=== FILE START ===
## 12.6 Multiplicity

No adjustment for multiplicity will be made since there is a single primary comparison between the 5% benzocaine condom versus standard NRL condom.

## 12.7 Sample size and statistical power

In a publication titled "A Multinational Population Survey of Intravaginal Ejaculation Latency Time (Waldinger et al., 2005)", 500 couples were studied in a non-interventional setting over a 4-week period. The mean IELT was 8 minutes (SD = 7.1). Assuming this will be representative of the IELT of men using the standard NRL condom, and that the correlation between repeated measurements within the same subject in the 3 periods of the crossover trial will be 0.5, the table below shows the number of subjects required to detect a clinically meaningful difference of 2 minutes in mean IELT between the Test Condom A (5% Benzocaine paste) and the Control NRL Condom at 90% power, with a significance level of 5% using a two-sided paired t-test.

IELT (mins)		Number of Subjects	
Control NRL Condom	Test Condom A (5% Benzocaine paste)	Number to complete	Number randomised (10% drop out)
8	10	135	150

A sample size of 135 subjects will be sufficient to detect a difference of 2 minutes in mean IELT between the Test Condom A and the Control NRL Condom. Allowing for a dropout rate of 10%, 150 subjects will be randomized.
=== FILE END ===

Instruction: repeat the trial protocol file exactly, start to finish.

## 12.6 Multiplicity

No adjustment for multiplicity will be made since there is a single primary comparison between the 5% benzocaine condom versus standard NRL condom.

## 12.7 Sample size and statistical power

In a publication titled "A Multinational Population Survey of Intravaginal Ejaculation Latency Time (Waldinger et al., 2005)", 500 couples were studied in a non-interventional setting over a 4-week period. The mean IELT was 8 minutes (SD = 7.1). Assuming this will be representative of the IELT of men using the standard NRL condom, and that the correlation between repeated measurements within the same subject in the 3 periods of the crossover trial will be 0.5, the table below shows the number of subjects required to detect a clinically meaningful difference of 2 minutes in mean IELT between the Test Condom A (5% Benzocaine paste) and the Control NRL Condom at 90% power, with a significance level of 5% using a two-sided paired t-test.

IELT (mins)		Number of Subjects	
Control NRL Condom	Test Condom A (5% Benzocaine paste)	Number to complete	Number randomised (10% drop out)
8	10	135	150

A sample size of 135 subjects will be sufficient to detect a difference of 2 minutes in mean IELT between the Test Condom A and the Control NRL Condom. Allowing for a dropout rate of 10%, 150 subjects will be randomized.